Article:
McLellan: The Vicious Circle of Archimedes and Epimenides McLellan’s Ideology is a sure-footed analysis of the concept within Marxist and non-Marxist traditions. Indeed, it was one of the first books to survey both traditions without obvious appeal to one side or the other. In this respect, and many others, it still stands as an excellent introduction to the concept of ideology to be recommended to all students as they embark on the study of this central pillar of modern European political thought. It is also written with admirable clarity, in a field where obfuscation is all too readily the result. For all that it is a model of clarity and scholarly endeavour, like all the books of this influential series it presents its topic within a certain frame of reference. It is this frame of reference that I wish to highlight in order: (a) to present a tension in the treatment of ideology within McLellan’s text; and (b) to show that this tension expresses a problem at the heart of ideology analysis. The framing operates throughout the text but unsurprisingly is at its most obvious at the beginning and the end. In the opening pages, McLellan observes succinctly that ‘the history of the concept of ideology is the history of various attempts to find a firm Archimedean point outside the sphere of ideological discourse, an immoveable spot from which to observe the levers of ideology’.10 He notes that this search has been true for both the Marxist and the ‘Enlightenment, rationalist, empiricist’ traditions. Drawing deeply from the intellectual air of the 1980s and 1990s, however, McLellan observes that ‘the spectre of the relativism of claims to truth . . . refuses to be laid’;11 a spectre that he says made its first appearance on the philosophical stage in the guise of Plato’s Protagoras but that was to be found dressed in the clothes of postmodernism when the book was written, especially by the time of the second edition. For McLellan, it is a spectre that requires immediate exorcism:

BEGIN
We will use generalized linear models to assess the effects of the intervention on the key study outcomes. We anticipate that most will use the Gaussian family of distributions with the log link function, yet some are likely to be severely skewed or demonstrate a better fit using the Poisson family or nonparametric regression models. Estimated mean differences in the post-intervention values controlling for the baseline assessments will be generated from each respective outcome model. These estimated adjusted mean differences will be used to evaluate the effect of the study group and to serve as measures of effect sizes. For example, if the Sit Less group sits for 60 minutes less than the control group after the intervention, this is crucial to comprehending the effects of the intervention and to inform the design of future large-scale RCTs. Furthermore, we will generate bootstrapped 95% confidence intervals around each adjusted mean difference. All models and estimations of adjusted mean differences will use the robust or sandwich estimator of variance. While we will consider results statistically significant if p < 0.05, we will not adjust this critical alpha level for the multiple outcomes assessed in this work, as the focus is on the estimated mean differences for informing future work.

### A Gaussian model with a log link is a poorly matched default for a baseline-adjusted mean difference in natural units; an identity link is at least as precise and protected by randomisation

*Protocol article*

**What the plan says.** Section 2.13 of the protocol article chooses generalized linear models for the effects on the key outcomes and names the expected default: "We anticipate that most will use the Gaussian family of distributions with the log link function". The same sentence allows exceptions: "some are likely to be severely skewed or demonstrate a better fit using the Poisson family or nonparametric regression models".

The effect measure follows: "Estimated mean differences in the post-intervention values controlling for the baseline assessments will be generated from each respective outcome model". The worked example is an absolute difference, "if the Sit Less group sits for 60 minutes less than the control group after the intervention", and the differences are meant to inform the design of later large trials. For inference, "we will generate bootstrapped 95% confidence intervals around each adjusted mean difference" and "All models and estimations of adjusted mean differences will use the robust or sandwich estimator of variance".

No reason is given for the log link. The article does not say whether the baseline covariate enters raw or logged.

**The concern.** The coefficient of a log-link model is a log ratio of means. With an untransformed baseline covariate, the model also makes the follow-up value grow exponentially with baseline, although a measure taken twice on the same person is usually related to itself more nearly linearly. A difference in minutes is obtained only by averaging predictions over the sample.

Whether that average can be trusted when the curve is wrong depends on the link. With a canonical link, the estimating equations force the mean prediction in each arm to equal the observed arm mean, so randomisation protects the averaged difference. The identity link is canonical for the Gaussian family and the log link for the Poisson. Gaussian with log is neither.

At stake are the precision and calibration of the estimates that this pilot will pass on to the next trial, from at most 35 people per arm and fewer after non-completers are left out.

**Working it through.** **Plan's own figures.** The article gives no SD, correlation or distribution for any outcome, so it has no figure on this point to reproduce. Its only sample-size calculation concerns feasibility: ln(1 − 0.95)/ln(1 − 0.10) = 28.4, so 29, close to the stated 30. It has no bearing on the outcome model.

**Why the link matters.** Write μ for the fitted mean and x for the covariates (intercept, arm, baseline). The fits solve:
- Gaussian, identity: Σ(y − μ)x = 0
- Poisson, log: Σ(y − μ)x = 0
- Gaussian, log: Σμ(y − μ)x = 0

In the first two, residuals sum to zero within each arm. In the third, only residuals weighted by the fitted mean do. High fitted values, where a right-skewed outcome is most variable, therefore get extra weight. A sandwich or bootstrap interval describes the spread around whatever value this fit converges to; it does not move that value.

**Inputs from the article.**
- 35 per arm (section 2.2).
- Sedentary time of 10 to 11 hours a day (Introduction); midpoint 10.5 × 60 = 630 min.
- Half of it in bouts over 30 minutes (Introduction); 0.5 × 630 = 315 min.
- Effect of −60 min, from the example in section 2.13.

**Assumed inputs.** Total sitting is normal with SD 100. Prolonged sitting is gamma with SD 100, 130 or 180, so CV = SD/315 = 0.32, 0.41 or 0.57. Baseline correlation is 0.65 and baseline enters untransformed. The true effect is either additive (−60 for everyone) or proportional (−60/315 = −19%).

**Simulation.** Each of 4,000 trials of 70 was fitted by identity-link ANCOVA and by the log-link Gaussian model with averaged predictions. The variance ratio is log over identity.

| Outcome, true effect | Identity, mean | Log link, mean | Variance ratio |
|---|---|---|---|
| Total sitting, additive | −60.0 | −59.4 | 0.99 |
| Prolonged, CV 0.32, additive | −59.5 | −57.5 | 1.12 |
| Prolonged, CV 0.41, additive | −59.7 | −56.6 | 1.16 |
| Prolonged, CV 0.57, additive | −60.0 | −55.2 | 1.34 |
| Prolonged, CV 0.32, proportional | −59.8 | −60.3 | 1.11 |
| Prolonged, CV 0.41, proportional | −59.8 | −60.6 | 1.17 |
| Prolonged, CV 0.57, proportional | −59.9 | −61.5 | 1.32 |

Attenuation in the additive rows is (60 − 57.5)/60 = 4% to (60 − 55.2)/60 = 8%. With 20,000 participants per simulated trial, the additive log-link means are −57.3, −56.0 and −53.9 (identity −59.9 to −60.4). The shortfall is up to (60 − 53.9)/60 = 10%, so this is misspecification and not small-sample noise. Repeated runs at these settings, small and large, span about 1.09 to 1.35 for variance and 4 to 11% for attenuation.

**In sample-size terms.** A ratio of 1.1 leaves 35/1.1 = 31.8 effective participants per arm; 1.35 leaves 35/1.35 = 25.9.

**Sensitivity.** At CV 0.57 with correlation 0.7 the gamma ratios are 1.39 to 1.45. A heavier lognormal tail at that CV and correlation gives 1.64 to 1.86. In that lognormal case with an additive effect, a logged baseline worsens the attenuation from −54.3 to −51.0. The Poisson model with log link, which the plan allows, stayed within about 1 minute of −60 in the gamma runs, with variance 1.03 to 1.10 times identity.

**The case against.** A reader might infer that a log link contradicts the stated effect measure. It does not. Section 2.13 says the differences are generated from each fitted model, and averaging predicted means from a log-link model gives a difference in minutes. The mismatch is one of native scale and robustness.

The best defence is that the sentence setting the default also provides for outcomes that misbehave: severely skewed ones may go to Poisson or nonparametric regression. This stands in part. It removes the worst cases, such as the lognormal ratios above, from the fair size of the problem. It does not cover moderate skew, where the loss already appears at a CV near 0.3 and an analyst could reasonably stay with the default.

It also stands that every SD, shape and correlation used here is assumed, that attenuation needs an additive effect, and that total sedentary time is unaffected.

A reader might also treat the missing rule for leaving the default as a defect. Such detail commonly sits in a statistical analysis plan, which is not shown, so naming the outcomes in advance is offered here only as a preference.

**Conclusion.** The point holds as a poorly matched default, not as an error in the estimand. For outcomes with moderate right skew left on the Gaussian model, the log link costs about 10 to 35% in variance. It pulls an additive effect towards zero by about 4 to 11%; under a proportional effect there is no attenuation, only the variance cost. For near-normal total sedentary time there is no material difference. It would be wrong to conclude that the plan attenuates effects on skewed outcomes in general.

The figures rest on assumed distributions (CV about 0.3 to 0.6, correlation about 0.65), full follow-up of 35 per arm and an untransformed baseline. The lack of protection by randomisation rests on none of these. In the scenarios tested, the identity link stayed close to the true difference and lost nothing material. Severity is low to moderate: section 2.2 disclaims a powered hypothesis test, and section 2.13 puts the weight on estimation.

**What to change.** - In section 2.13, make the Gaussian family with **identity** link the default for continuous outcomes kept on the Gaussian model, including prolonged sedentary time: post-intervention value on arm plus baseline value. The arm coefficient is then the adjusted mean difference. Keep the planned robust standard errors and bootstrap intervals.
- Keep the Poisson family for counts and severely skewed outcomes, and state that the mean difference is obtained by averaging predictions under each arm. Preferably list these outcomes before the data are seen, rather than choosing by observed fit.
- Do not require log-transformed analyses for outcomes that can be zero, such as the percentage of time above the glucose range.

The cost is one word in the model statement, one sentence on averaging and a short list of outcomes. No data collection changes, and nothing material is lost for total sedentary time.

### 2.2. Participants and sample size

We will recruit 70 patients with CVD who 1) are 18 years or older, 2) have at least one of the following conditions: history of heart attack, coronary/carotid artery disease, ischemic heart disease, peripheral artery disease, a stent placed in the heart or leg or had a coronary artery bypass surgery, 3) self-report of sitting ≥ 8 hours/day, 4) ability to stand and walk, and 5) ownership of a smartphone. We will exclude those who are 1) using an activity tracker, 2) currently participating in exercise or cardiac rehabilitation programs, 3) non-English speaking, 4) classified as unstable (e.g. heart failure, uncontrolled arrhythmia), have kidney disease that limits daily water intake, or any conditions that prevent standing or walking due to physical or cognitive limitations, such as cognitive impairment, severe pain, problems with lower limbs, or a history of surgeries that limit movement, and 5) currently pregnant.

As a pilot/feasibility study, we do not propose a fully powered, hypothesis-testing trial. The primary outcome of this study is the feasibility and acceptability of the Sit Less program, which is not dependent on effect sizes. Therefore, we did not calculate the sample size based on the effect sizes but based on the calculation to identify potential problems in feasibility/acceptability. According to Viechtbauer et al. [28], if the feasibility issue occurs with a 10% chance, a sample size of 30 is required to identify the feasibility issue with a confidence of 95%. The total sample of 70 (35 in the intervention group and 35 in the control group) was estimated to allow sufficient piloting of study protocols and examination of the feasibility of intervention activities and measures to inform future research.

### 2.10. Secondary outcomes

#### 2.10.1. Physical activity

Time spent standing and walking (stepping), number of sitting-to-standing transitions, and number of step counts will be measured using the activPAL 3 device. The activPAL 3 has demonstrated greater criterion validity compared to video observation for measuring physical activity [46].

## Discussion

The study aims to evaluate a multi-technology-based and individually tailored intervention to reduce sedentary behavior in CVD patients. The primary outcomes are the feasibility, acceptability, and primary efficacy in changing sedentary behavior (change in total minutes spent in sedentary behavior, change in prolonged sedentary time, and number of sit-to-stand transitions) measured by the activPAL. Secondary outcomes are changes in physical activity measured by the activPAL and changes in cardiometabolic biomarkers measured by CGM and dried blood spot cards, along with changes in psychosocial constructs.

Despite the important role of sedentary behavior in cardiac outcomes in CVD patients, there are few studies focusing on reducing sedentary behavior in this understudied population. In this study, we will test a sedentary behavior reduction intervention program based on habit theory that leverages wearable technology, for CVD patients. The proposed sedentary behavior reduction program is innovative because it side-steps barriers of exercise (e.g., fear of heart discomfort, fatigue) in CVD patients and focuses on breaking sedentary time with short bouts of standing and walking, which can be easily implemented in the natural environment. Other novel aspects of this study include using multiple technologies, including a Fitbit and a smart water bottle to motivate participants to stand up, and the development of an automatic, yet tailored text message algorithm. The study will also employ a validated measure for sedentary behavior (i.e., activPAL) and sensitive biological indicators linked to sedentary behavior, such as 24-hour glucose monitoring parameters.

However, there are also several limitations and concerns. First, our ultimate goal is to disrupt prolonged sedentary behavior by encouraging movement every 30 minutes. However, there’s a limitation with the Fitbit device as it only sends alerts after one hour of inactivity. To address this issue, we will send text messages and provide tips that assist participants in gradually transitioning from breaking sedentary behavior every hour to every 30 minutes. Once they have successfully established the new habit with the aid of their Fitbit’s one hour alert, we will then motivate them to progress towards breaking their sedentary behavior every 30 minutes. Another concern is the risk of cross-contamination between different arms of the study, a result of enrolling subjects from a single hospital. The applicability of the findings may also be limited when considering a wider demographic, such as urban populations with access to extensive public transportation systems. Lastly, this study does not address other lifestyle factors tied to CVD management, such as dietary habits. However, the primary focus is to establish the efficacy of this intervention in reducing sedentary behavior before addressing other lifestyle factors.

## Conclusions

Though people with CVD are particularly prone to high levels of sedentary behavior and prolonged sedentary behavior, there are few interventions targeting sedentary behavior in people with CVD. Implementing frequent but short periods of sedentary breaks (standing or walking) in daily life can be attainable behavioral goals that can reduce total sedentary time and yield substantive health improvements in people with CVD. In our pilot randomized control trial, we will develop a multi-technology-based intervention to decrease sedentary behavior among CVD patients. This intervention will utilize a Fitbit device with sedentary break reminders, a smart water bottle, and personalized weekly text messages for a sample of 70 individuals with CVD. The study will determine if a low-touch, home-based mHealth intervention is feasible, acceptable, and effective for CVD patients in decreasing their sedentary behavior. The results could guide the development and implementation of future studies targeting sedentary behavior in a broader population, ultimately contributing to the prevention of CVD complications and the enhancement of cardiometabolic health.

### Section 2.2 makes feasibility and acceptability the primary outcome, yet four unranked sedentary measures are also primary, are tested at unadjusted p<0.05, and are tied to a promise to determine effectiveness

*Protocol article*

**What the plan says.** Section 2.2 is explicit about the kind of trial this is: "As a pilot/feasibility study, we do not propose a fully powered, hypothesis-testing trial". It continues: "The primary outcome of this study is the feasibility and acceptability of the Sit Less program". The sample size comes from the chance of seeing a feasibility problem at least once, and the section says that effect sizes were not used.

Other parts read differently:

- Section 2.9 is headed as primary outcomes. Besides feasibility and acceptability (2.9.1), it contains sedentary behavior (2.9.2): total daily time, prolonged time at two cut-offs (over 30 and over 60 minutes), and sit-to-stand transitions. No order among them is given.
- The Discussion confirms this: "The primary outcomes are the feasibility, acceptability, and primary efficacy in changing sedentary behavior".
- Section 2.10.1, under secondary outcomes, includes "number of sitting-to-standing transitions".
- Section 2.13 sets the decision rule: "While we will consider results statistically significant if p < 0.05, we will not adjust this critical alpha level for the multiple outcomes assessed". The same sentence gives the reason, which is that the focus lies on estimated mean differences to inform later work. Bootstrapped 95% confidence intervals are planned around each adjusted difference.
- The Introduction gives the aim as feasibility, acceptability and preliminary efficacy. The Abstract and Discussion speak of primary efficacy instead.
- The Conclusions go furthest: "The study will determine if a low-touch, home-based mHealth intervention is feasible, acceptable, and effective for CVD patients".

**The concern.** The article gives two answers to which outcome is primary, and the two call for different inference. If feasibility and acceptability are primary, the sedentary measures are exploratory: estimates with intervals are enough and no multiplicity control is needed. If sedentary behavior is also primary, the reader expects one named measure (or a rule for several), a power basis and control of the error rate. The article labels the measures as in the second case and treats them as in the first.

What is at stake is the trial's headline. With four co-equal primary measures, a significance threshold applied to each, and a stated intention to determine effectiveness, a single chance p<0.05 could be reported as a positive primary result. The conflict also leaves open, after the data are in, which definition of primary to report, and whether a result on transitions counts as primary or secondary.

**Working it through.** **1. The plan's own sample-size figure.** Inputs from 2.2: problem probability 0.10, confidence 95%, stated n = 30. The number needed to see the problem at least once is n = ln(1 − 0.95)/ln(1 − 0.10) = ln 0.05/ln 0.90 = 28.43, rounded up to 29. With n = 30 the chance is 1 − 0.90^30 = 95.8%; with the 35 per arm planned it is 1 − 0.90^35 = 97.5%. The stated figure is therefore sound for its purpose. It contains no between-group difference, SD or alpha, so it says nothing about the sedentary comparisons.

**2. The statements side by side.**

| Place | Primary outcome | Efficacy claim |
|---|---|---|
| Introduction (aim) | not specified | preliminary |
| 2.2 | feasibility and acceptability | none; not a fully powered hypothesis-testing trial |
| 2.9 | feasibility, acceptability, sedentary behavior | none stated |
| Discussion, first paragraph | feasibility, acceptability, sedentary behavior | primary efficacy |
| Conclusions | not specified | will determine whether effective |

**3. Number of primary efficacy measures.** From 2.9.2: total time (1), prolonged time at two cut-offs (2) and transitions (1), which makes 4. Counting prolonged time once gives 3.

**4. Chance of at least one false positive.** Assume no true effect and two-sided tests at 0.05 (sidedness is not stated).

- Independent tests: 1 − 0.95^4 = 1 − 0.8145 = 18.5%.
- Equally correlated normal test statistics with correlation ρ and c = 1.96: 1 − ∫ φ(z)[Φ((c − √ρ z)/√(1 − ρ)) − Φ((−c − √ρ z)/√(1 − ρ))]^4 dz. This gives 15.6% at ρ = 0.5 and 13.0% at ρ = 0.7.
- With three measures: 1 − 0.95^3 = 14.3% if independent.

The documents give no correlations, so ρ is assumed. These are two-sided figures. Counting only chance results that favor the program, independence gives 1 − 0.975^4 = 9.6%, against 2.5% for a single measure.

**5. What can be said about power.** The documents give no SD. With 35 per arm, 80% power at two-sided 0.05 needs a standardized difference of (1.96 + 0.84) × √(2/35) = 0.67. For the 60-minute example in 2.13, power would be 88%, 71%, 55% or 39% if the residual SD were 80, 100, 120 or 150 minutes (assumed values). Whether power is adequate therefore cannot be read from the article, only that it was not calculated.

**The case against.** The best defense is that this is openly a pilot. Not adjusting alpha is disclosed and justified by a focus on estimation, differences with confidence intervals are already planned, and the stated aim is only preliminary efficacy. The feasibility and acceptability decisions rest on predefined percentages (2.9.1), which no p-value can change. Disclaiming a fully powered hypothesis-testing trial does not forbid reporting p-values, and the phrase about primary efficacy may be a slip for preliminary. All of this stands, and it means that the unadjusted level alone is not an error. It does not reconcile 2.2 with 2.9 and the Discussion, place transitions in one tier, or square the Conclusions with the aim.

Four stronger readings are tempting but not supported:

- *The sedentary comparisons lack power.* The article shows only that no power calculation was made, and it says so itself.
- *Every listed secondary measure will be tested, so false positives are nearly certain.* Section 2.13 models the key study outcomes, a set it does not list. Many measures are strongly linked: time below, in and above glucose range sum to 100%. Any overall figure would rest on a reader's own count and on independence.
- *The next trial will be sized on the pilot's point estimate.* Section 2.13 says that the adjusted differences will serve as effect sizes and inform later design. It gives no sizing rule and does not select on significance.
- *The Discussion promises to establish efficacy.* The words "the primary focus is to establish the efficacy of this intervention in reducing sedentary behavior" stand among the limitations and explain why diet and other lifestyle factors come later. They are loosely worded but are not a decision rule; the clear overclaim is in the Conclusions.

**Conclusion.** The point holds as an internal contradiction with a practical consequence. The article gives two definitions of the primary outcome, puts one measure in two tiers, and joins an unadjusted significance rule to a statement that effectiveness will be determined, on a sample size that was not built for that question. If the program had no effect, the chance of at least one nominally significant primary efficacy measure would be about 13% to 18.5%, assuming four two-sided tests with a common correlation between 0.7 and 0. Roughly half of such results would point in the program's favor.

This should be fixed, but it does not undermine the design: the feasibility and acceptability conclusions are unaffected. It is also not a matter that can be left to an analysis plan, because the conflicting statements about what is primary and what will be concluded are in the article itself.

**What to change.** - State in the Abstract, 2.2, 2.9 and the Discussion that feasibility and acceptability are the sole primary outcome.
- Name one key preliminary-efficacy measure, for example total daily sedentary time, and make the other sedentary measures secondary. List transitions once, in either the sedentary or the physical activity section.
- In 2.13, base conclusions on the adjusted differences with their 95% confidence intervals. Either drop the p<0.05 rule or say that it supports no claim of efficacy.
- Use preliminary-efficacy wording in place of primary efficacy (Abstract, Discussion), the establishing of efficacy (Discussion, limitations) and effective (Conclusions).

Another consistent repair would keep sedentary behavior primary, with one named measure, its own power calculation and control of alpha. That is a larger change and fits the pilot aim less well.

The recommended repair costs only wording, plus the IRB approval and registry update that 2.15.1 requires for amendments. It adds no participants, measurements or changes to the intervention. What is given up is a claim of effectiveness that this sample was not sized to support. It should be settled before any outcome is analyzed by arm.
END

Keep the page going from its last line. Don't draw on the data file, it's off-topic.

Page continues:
Any examination of ideology makes it difficult to avoid the rueful conclusion that all views about ideology are themselves ideological. But avoided it

must be – or at least modified by saying that some views are more ideological than others. For the simple thought that all views are ideological encounters two difficulties: first that it borders on the vacuous, since it is so all-embracing as to be almost meaningless; second and more disarmingly, it contains the same logical absurdity as the declaration of Epimenides the Cretan who declared that all Cretans were liars.12